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country a thousand times as much as the value of all the territory that was in dispute.

In the great business of settling international controversies without war, whether it be by negotiation or arbitration, essential conditions are reasonableness and good temper, a willingness to recognize facts and to weigh arguments which make against one's own country as well as those which make for one's own country; and it is very important that in every country the people whom negotiators represent and to whom arbitrators must return, shall be able to consider the controversy and judge the action of their representatives in this instructed and reasonable way.

One means to bring about this desirable condition is to increase the general public knowledge of international rights and duties and to promote a popular habit of reading and thinking about international affairs. The more clearly the people of a country understand their own international rights the less likely they are to take extreme and extravagant views of their rights and the less likely they are to be ready to fight for something to which they are not really entitled. The more clearly and universally the people of a country realize the international obligations and duties of their country, the less likely they will be to resent the just demands of other countries that those obligations and duties be observed. The more familiar the people of a country are with the rules and customs of self-restraint and courtesy between nations which long experience has shown to be indispensable for preserving the peace of the world, the greater will be the tendency to refrain from publicly discussing controversies with other countries in such a way as to hinder peaceful settlement by wounding sensibilities or arousing anger and prejudice on the other side.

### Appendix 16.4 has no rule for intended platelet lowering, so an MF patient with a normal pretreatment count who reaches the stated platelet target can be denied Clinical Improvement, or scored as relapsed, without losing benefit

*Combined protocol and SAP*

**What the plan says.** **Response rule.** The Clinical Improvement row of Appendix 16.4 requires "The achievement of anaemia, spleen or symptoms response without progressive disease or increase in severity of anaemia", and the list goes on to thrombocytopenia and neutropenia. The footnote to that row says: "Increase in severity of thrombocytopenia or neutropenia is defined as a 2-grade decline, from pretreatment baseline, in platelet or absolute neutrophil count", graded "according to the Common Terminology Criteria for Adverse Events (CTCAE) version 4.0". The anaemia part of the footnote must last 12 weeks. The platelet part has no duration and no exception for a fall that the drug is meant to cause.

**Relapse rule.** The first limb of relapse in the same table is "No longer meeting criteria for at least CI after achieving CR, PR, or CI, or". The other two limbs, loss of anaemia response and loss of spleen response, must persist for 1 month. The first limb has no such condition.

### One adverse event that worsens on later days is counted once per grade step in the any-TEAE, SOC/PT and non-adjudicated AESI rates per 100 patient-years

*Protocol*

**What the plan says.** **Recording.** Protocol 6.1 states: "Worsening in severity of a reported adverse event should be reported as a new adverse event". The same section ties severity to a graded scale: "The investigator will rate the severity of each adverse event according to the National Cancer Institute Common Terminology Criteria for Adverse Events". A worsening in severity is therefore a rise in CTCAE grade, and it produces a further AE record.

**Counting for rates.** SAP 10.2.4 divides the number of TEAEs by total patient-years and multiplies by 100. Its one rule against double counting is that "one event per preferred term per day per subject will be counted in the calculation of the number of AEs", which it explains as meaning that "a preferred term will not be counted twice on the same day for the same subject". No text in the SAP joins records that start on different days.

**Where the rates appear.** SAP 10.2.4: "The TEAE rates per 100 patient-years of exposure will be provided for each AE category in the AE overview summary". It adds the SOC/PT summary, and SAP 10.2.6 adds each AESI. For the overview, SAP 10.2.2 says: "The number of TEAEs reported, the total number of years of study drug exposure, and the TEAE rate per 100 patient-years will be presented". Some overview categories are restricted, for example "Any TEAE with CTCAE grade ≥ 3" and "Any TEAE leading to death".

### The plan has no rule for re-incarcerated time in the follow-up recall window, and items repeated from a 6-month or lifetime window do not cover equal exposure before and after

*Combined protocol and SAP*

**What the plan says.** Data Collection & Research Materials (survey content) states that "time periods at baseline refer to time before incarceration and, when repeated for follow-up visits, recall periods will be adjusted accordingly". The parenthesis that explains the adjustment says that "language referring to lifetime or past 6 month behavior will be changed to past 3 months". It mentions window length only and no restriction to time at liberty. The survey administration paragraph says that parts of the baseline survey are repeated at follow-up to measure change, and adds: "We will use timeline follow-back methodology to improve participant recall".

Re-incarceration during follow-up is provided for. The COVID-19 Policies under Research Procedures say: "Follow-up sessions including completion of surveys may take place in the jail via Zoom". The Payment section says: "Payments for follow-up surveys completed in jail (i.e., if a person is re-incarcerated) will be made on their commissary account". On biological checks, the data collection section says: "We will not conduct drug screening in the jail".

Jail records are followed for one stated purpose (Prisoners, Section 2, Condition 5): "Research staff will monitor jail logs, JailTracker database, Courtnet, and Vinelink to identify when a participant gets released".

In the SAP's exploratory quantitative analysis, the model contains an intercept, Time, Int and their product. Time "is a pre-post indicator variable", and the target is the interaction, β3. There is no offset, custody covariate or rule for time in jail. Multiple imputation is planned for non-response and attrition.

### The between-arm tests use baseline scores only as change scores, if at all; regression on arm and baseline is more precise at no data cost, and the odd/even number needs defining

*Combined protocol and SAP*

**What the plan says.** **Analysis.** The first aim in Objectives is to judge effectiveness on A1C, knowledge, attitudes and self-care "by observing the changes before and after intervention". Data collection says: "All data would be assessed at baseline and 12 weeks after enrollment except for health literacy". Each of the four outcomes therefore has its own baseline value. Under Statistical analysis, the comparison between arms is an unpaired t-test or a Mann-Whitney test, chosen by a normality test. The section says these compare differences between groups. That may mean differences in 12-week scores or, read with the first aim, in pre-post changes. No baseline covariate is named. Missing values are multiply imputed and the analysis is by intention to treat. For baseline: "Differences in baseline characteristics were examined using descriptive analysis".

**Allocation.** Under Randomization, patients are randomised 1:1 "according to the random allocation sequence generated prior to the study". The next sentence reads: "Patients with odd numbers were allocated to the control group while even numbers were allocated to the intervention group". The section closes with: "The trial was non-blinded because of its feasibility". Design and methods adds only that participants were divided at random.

In every civil community it is necessary to have courts to determine rights and officers to compel observance of the law; yet the true basis of the peace and order in which we live is not fear of the policeman; it is the self-restraint of the thousands of people who make up

the community and their willingness to obey the law and regard the rights of others. The true basis of business is not the sheriff with a writ of execution; it is the voluntary observance of the rules and obligations of business life which are universally recognized as essential to business success. Just so while it is highly important to have controversies between nations settled by arbitration rather than by war, and the growth of sentiment in favor of that peaceable method of settlement is one of the great advances in civilization to the credit of this generation; yet the true basis of peace among men is to be found in a just and considerate spirit among the people who rule our modern democracies, in their regard for the rights of other countries, and in their desire to be fair and kindly in the treatment of the subjects which give rise to international controversies.